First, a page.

Functional connections between GPe neurons are demonstrated in a recent study with paired-recordings. Connections between GPe neurons are mediated by GABAA receptors and strongly influence the firing rate of the postsynaptic GPe neuron, even at the level of unitary connections (Bugaysen et al., 2013). However, as connection probability is only ~1–2% (Sadek et al., 2007; Bugaysen et al., 2013), only a handful of recordings were obtained in this study (Bugaysen et al., 2013). In a chronic model of PD, Miguelez and colleagues discovered a strengthening of this intrapallidal connection (Miguelez et al., 2012). While these studies have provided important insights into the basic biology of intrapallidal signaling, the identities of both pre- and postsynaptic neurons were not determined (Sims et al., 2008; Gross et al., 2011). Recent advances in transgenic (Heintz, 2004; Madisen et al., 2010; Madisen et al., 2012; Gerfen et al., 2013; Hernandez et al., 2015; Madisen et al., 2015) and optogenetic approaches (Boyden, 2015; Deisseroth, 2015) will undoubtedly promote future discoveries concerning the intrapallidal signaling between specific GPe neuron classes. Though it remains to be tested empirically, Mallet and colleagues show the existence of various connection types between GPe neuron classes (Mallet et al., 2012). It is likely that the connectivity pattern varies in a cell-specific manner. This idea is supported by a recent computational analysis (Nevado-Holgado et al., 2014) that suggests the inputs from PV+ (prototypic) GPe neurons to Npas1+-Foxp2+ (arkypallidal) GPe neurons are relatively strong, whereas inputs from Npas1+-Foxp2+ neurons to PV+ neurons are weaker. This analysis also predicts that the connections between Npas1+-Foxp2+ neurons are modest and that the connections between PV+ neurons are negligible. As local collateral inhibition plays a pivotal role in governing network synchrony (Jefferys et al., 1996; Paz & Huguenard, 2015), it is tempting to speculate that intrapallidal connections between GPe neurons serve as a decorrelating mechanism in the healthy state. Inappropriate scaling of these connections, as occurs in the absence of dopamine, has been suggested to contribute to hypersynchrony in PD (Cruz et al., 2011). Lastly, gap junctions represent another means by which neurons can be electrically coupled and have been previously found on PV GPe neurons at the electron microscopy level (Kita, 1994). Accordingly, the molecular correlates of electrical synapses (connexins 26, 32, 36, and 43) are expressed in the GPe (Dermietzel et al., 1989; Vis et al., 1998; Condorelli et al., 2000; Rash et al., 2000; Schwab et al., 2014; Phookan et al., 2015). However, the existence of electrical coupling between GPe neurons awaits functional confirmation.

Postsynaptic GABAA receptors

As previously discussed, the majority of synaptic inputs to the GPe are mediated by GABAA receptors, which are ligand-gated Cl channels. Each receptor is a heteromeric structure composed of five out of at least 16 different subunits that are grouped into several classes. Eight subunit classes have been isolated to date (α1–6, β1–3, γ1–3, δ, ε, θ, π, and ρ1–3). It is thought that most functional GABAA receptors in vivo are formed by co-assembly of two α subunits, two β subunits, and an additional subunit from one of the remaining classes (Schofield, 1989; Mohler et al., 1995; Sieghart, 1995; McKernan & Whiting, 1996; Mohler et al., 1996; Barnard et al., 1998; Rudolph & Mohler, 2004; 2006; Olsen & Sieghart, 2008).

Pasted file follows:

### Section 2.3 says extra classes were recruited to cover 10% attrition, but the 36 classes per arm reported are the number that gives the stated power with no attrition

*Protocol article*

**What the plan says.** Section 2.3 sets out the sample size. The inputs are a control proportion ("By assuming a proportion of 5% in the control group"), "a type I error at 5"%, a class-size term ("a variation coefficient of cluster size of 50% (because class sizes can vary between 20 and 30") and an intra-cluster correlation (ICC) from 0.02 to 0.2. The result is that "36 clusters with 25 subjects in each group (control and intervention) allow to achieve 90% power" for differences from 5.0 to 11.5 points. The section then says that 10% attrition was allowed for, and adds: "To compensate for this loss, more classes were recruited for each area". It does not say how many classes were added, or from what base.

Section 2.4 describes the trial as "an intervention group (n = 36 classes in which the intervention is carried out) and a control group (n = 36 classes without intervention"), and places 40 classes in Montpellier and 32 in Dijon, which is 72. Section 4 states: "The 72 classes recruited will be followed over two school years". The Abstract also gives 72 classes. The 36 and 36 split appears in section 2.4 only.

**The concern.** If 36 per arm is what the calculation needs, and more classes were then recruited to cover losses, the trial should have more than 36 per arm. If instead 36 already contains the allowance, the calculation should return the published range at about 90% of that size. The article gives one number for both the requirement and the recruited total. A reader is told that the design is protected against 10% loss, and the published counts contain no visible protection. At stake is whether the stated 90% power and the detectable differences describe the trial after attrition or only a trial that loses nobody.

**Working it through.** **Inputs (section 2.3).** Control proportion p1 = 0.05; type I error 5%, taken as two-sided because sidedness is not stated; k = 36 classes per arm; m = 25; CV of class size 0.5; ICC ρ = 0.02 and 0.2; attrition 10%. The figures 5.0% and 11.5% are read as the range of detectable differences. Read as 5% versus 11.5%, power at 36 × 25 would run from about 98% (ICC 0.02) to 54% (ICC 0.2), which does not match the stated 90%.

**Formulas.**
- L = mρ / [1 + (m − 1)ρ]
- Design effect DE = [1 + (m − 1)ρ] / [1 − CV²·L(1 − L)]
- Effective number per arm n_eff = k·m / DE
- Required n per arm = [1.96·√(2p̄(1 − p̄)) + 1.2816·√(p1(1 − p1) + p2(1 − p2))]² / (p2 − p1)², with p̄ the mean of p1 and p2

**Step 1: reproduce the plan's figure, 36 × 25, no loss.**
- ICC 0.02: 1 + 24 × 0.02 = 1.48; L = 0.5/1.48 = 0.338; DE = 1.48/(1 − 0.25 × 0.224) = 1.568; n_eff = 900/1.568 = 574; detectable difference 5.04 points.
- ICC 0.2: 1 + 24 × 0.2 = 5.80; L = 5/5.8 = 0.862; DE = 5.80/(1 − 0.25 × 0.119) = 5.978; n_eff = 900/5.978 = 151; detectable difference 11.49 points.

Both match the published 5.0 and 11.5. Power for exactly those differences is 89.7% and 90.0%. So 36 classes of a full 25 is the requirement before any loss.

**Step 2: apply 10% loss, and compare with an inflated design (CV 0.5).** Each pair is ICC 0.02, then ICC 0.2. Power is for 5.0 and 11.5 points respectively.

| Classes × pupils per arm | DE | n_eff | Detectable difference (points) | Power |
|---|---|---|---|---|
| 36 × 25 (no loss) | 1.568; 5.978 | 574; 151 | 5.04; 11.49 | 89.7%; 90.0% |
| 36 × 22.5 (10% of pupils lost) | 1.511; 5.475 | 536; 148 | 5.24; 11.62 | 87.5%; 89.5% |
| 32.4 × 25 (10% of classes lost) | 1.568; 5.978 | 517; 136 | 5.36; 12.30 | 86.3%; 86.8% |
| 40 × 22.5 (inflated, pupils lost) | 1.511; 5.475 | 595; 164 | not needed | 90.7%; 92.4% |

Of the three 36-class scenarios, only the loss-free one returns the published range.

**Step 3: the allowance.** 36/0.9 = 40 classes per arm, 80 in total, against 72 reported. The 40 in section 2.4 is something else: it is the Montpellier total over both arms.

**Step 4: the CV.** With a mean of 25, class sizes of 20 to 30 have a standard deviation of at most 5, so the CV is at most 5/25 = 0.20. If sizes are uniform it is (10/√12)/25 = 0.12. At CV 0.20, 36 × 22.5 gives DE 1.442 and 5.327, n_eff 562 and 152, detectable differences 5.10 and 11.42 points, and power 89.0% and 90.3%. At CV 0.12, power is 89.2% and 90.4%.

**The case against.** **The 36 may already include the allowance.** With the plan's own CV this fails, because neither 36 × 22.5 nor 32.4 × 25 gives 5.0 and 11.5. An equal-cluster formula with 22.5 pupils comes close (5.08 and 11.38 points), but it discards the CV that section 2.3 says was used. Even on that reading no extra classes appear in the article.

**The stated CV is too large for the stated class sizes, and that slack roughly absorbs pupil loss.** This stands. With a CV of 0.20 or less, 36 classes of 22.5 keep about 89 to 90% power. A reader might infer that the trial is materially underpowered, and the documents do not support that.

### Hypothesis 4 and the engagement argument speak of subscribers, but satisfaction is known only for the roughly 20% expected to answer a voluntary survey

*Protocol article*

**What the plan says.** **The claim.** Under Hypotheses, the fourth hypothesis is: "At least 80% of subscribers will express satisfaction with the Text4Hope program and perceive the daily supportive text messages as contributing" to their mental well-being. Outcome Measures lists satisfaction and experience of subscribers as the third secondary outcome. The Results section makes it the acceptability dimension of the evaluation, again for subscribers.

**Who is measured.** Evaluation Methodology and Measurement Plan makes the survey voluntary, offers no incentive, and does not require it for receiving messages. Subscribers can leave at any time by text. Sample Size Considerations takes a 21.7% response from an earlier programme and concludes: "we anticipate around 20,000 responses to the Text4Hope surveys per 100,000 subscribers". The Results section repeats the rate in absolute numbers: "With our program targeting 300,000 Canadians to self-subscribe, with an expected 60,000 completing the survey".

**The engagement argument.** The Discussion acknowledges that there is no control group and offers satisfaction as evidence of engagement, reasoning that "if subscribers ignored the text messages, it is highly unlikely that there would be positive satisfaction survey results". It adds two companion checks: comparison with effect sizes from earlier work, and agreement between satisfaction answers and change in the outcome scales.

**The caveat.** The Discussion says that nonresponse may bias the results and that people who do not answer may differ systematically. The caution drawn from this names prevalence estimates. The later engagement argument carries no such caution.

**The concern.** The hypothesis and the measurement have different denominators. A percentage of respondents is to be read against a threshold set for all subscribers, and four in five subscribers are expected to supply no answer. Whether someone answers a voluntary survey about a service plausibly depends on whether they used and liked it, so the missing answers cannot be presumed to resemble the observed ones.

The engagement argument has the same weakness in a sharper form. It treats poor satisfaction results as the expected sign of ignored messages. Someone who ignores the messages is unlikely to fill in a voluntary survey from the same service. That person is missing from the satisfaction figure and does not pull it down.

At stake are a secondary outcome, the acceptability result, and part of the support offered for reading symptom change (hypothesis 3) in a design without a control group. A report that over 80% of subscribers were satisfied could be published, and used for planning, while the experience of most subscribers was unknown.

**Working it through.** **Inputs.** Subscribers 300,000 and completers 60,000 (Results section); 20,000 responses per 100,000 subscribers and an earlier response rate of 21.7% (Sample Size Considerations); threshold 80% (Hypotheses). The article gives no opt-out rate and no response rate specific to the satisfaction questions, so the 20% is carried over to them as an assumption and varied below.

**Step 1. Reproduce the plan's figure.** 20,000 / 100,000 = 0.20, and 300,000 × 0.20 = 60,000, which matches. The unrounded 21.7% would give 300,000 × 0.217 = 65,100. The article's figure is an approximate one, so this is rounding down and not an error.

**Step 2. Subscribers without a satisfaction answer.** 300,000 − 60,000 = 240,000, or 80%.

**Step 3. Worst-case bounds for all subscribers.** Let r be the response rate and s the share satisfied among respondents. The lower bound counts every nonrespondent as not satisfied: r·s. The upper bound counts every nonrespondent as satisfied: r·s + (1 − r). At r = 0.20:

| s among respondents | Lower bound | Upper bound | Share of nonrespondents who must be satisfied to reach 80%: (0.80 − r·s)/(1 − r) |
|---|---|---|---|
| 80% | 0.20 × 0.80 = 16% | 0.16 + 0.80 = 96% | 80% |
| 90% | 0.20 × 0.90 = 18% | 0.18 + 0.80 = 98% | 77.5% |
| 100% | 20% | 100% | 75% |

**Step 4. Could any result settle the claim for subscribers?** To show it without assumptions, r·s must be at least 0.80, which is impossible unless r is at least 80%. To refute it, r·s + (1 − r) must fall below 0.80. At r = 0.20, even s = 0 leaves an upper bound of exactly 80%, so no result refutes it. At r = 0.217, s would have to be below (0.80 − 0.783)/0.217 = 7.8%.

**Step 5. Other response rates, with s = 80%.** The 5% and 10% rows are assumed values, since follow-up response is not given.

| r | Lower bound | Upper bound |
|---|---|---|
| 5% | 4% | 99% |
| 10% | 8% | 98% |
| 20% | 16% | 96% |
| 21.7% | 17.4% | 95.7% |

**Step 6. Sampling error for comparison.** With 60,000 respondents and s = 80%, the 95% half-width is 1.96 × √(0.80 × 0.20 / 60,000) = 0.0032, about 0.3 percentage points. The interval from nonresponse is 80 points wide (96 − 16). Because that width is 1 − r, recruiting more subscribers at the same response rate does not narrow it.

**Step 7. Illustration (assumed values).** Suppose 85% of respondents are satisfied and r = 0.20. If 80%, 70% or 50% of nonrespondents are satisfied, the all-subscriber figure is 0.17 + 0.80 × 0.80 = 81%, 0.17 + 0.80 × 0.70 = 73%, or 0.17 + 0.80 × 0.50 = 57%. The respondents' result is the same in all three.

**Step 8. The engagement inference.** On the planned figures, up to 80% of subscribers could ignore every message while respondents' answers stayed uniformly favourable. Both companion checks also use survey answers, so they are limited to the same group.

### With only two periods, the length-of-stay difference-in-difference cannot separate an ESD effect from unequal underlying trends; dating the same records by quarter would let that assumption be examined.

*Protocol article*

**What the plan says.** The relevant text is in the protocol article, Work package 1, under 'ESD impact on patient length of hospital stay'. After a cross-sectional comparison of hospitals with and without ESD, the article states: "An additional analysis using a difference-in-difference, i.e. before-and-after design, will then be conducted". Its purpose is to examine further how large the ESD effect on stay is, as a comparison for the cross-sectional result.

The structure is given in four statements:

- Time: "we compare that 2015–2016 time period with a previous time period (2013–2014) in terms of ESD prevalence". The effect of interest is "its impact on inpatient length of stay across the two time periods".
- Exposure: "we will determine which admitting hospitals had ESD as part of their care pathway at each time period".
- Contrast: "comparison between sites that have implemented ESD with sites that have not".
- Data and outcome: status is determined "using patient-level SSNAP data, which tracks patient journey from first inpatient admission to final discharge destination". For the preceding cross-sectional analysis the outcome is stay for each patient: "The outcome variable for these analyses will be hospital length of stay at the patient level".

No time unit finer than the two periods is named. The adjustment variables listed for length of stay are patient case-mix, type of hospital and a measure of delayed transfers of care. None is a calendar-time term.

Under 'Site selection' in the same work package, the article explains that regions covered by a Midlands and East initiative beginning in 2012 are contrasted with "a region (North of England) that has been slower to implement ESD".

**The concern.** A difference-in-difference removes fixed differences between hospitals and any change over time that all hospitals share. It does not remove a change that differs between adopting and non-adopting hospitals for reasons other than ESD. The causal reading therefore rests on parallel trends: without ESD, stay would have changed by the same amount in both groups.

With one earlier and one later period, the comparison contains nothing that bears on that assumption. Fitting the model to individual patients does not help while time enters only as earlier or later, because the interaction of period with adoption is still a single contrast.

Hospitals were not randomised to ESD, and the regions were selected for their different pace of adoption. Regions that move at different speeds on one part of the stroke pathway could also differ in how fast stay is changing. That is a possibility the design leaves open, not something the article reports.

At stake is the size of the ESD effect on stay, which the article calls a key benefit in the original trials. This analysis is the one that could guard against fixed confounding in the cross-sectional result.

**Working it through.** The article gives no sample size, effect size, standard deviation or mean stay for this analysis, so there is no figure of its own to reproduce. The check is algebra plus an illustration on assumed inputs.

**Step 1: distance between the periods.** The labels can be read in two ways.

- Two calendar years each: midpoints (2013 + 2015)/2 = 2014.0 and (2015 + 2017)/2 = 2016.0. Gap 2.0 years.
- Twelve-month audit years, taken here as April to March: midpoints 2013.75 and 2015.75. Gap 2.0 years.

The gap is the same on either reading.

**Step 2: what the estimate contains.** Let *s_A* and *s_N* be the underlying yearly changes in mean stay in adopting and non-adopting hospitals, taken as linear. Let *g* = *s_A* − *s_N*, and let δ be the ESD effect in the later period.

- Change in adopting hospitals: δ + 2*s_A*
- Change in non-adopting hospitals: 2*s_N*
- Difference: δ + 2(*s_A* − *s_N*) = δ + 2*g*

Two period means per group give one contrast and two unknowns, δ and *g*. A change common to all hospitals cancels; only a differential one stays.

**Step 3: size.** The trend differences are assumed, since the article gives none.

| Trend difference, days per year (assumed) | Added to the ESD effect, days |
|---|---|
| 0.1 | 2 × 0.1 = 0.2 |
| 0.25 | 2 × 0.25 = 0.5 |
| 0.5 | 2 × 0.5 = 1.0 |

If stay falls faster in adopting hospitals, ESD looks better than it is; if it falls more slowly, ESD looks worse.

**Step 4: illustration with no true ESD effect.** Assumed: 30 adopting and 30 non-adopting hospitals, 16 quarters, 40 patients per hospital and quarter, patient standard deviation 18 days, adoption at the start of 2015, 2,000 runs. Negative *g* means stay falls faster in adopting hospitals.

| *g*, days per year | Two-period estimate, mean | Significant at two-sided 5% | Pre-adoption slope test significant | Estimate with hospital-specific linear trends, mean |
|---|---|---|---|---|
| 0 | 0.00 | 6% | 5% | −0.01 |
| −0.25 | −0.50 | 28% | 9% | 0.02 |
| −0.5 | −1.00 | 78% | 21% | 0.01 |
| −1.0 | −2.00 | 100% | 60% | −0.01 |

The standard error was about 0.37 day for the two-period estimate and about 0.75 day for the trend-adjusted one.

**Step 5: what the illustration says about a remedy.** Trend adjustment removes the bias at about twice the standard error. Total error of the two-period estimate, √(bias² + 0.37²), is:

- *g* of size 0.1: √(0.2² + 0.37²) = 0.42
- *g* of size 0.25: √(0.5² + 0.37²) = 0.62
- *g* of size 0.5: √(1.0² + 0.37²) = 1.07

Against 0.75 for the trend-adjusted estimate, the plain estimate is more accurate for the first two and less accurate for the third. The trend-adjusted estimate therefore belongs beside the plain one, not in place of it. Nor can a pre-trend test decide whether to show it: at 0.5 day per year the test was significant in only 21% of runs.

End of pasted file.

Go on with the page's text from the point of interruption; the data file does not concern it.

Although mRNAs for essentially all cloned GABAA receptor-subunits are present in the GPe (Laurie et al., 1992; Pirker et al., 2000; Schwarzer et al., 2001), those subunits that are generally thought to be extrasynaptic and underlie “tonic” inhibition (e.g. α4–α6, β3 and δ subunits) (Danglot et al., 2003; Jacob et al., 2005) are present only at extremely low levels. This may indicate that transfer of information at the GABAergic synapses is accomplished by phasic, point-to-point signaling (Farrant & Nusser, 2005). Concordantly, the α1 subunit is expressed at very high levels in the GPe, richly investing the dStr-GPe synapses (Wisden et al., 1992; Hartig et al., 1995; Somogyi et al., 1996; Riedel et al., 1998; Waldvogel et al., 1998; Waldvogel et al., 1999; Pirker et al., 2000; Schwarzer et al., 2001; Sur et al., 2001; Waldvogel et al., 2004; Charara et al., 2005); zolpidem, an α1 subunit-selective imidazopyridine agonist, slows the decay kinetics of dStr-GPe postsynaptic inhibitory currents in the GPe without changing their frequency or amplitude. Zolpidem has a stronger impact on dStr-GPe inhibitory postsynaptic currents than those arising from local collaterals, suggesting synapse-specific enrichment of the α1 subunit (Chen et al., 2004b). Perhaps the most convincing evidence for an association between dStr-GPe synapses and parkinsonism is an observed downregulation of GPe α1 subunits in PD patients and animal models (Chadha et al., 2000a; Yu et al., 2001), as well as the therapeutic efficacy of zolpidem (Chen et al., 2008b; Huang et al., 2012).